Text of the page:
Israel’s unrequited goodwill
How come all of the “goodwill gestures” always come from only one side and are never, ever reciprocated?
Israel, in a “goodwill gesture” to the Palestinian Authority, gave Ramallah over the last few days a NIS 180 million advance on tax money it transfers on a monthly basis, The Jerusalem Post has learned.
The money was transferred before Ramadan, which began Friday, to help the PA – currently in the midst of a severe financial crisis – pay the monthly salaries of public sector employees.
Prime Minister Binyamin Netanyahu and Finance Minister Yuval Steinitz made the decision, one of a number of gestures made since the beginning of the year in an attempt to improve relations with the PA and encourage its President Mahmoud Abbas to renew some kind of dialogue with Israel.
Senior government officials said that the decision to transfer the funds – an advance on money that is to be transferred in the coming months – was made before US Secretary of State Hillary Clinton’s visit last week, and was not the result of a US request.
In addition, the government’s economic cabinet recently decided to increase by approximately 5,000 the number of Palestinian construction workers allowed to work in the country.
Towards the Month of Ramadan, Israel has approved through COGAT a list of gestures and facilitations for the Palestinians, in order to facilitate, to a certain extent, the adequate and regular routine over the course of the Month of Ramadan, characterized by family visits, arrival at mosques and places of worship and collective and mass crowding until the small hours of the night for prayer and social gathering.
The IDF has approved, through the Central Command and the Civil Administration in Judea and Samaria, the removal of several internal crossings and barriers, including: The southern entrance barrier to the city of Jericho and two additional barriers in Northern Samaria. The barrier is located at the southern entrance to Ramallah and shall be open 24 hours a day and enable a more convenient access to the city.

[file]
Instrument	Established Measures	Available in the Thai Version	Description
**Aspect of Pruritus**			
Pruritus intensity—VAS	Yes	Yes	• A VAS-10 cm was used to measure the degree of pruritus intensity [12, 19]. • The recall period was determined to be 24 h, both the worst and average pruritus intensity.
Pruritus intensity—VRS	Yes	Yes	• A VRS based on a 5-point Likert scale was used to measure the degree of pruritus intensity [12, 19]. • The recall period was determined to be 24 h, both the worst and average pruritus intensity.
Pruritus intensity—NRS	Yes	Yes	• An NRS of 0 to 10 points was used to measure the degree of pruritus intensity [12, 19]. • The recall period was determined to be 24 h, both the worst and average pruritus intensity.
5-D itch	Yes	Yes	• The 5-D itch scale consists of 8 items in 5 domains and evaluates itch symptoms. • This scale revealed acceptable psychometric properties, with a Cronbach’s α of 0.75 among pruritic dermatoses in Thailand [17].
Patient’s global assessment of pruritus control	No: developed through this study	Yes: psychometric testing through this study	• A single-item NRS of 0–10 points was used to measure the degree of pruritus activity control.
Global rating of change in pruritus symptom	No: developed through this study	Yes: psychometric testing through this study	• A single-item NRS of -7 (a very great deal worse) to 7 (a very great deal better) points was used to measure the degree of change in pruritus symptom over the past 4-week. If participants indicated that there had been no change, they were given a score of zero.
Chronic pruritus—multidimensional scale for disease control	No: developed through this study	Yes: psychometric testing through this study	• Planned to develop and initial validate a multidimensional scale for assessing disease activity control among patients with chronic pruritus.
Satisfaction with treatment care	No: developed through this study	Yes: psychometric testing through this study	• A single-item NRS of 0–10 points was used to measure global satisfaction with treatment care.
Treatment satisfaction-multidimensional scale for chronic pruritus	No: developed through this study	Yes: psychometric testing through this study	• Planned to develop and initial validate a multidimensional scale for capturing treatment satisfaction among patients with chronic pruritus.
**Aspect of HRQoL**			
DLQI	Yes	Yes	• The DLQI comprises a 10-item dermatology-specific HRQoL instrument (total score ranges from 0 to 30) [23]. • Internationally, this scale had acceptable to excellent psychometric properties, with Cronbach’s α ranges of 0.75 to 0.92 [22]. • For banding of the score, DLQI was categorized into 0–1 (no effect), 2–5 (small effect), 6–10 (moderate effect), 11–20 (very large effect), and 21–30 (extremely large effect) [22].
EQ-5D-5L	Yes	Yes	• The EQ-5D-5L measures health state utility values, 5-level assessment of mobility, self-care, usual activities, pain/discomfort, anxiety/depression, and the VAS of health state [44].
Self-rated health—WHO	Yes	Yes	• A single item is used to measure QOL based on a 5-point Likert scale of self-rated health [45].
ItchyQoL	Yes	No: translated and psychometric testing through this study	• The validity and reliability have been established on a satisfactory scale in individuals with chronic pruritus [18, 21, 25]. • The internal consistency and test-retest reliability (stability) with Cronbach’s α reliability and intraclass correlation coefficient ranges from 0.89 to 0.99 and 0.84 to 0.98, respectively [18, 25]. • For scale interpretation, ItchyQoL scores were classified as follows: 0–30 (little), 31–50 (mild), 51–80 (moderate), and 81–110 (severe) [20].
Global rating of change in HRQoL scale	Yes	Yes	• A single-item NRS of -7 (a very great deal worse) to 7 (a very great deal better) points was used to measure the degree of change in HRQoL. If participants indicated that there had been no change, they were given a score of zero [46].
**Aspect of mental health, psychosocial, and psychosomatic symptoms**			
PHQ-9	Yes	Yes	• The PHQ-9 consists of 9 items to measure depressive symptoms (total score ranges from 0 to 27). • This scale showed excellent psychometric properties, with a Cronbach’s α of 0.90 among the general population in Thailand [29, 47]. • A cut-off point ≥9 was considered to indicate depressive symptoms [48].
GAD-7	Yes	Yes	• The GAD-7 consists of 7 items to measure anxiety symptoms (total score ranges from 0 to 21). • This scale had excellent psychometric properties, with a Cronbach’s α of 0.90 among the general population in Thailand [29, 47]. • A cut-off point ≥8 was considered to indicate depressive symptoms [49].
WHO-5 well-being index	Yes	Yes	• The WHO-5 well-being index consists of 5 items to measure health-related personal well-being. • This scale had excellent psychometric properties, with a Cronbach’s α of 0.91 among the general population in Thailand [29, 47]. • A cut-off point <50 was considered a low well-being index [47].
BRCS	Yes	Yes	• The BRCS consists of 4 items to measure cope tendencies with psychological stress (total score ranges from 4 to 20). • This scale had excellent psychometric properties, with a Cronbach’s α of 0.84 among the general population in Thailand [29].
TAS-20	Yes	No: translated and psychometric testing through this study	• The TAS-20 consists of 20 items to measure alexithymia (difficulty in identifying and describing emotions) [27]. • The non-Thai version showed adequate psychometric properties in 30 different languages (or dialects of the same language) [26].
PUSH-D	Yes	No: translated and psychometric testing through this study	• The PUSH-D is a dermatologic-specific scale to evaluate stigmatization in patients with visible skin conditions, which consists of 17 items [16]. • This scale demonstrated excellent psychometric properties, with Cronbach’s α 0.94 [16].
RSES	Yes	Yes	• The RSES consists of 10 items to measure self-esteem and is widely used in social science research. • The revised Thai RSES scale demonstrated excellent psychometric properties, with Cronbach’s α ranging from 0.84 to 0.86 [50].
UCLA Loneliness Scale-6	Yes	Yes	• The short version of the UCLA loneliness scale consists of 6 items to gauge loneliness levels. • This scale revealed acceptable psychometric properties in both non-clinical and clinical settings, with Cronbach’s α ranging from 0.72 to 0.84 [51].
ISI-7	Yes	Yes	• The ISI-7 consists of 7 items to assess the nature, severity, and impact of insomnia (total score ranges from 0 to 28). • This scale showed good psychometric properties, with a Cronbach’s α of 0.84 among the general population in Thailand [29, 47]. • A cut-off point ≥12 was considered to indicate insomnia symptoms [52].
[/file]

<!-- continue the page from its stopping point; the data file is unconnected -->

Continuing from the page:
Also the VIP population and the senior businessmen (BMC) in the Palestinian Authority will enjoy this month from significant facilitations, including travels abroad through the Ben Gurion Airport, with a special permit.
The month of Ramadan is observed, beyond the daily fasting, also with mass prayers at mosques and at the temple mount in Jerusalem. Israel has approved, within the framework of holiday gestures, the exit of men and women over the age of 40 (married with children) to prayers in Jerusalem, without needing a special permit. For women and men between the ages of 35-40, a dedicated permit shall be issued for them for prayers at the Temple Mount. Likewise, permits were granted to 5,000 prayers per day to go during week days to prayers at the Temple Mount in Jerusalem and permits were given for family visits in Israel during the holidays and for a time period of a month.
Israeli authorities would deploy additional personel at the Allenby bridge to facilitate Palestinians traveling for the holiday, while a medical team would be on hand due to the high temperatures.
According to the statement, the Coordinator of Government Activities in the Territories, Maj.-Gen. Eitan Dangot, met with representatives of the Palestinian Authority and updated them on the plans for Ramadan.
“IDF soldiers have been given orders to show special consideration toward the Palestinian residents of the Judea and Samaria region and, wherever possible, to refrain from eating, drinking and smoking in public, more so at the various crossings so as to demonstrate a high level of respect and understanding.”
Now, go and try to find a single good word from any Arab, anywhere, about Israel’s bending over backwards to accommodate residents of the territories during Ramadan. Keep in mind that under existing agreements, none of these is obligatory on Israel, and some of them costs the Israeli government some serious money.
After all, goodwill gestures should engender good will, right?
So where is it?